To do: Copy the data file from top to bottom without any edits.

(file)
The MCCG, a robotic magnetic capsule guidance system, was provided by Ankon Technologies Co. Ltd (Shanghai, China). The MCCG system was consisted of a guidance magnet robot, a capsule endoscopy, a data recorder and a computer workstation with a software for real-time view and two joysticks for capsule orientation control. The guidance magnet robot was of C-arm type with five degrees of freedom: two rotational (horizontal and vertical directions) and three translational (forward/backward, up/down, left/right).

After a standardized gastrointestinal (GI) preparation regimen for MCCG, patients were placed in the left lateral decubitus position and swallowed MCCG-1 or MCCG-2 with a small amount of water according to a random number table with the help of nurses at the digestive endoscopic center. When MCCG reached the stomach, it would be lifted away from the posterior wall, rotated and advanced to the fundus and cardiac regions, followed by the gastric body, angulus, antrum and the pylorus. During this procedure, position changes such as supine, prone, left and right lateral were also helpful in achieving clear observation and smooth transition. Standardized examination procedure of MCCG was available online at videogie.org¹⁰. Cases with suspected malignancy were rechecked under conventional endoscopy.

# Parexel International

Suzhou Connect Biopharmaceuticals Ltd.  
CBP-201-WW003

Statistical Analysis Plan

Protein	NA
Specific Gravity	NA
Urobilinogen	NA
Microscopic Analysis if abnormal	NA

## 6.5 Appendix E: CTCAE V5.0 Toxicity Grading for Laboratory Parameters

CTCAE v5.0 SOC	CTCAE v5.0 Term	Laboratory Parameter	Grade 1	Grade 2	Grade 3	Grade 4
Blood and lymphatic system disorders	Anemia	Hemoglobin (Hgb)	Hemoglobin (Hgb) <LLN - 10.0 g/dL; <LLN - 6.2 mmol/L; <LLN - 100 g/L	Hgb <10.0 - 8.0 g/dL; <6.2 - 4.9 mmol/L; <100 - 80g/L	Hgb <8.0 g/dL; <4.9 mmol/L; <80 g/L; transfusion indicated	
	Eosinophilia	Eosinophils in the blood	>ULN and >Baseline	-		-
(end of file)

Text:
The MCCG, a robotic magnetic capsule guidance system, was provided by Ankon Technologies Co. Ltd (Shanghai, China). The MCCG system was consisted of a guidance magnet robot, a capsule endoscopy, a data recorder and a computer workstation with a software for real-time view and two joysticks for capsule orientation control. The guidance magnet robot was of C-arm type with five degrees of freedom: two rotational (horizontal and vertical directions) and three translational (forward/backward, up/down, left/right).

After a standardized gastrointestinal (GI) preparation regimen for MCCG, patients were placed in the left lateral decubitus position and swallowed MCCG-1 or MCCG-2 with a small amount of water according to a random number table with the help of nurses at the digestive endoscopic center. When MCCG reached the stomach, it would be lifted away from the posterior wall, rotated and advanced to the fundus and cardiac regions, followed by the gastric body, angulus, antrum and the pylorus. During this procedure, position changes such as supine, prone, left and right lateral were also helpful in achieving clear observation and smooth transition. Standardized examination procedure of MCCG was available online at videogie.org¹⁰. Cases with suspected malignancy were rechecked under conventional endoscopy.

# Parexel International

Suzhou Connect Biopharmaceuticals Ltd.  
CBP-201-WW003

Statistical Analysis Plan

Protein	NA
Specific Gravity	NA
Urobilinogen	NA
Microscopic Analysis if abnormal	NA

## 6.5 Appendix E: CTCAE V5.0 Toxicity Grading for Laboratory Parameters

CTCAE v5.0 SOC	CTCAE v5.0 Term	Laboratory Parameter	Grade 1	Grade 2	Grade 3	Grade 4
Blood and lymphatic system disorders	Anemia	Hemoglobin (Hgb)	Hemoglobin (Hgb) <LLN - 10.0 g/dL; <LLN - 6.2 mmol/L; <LLN - 100 g/L	Hgb <10.0 - 8.0 g/dL; <6.2 - 4.9 mmol/L; <100 - 80g/L	Hgb <8.0 g/dL; <4.9 mmol/L; <80 g/L; transfusion indicated	
	Eosinophilia	Eosinophils in the blood	>ULN and >Baseline	-		-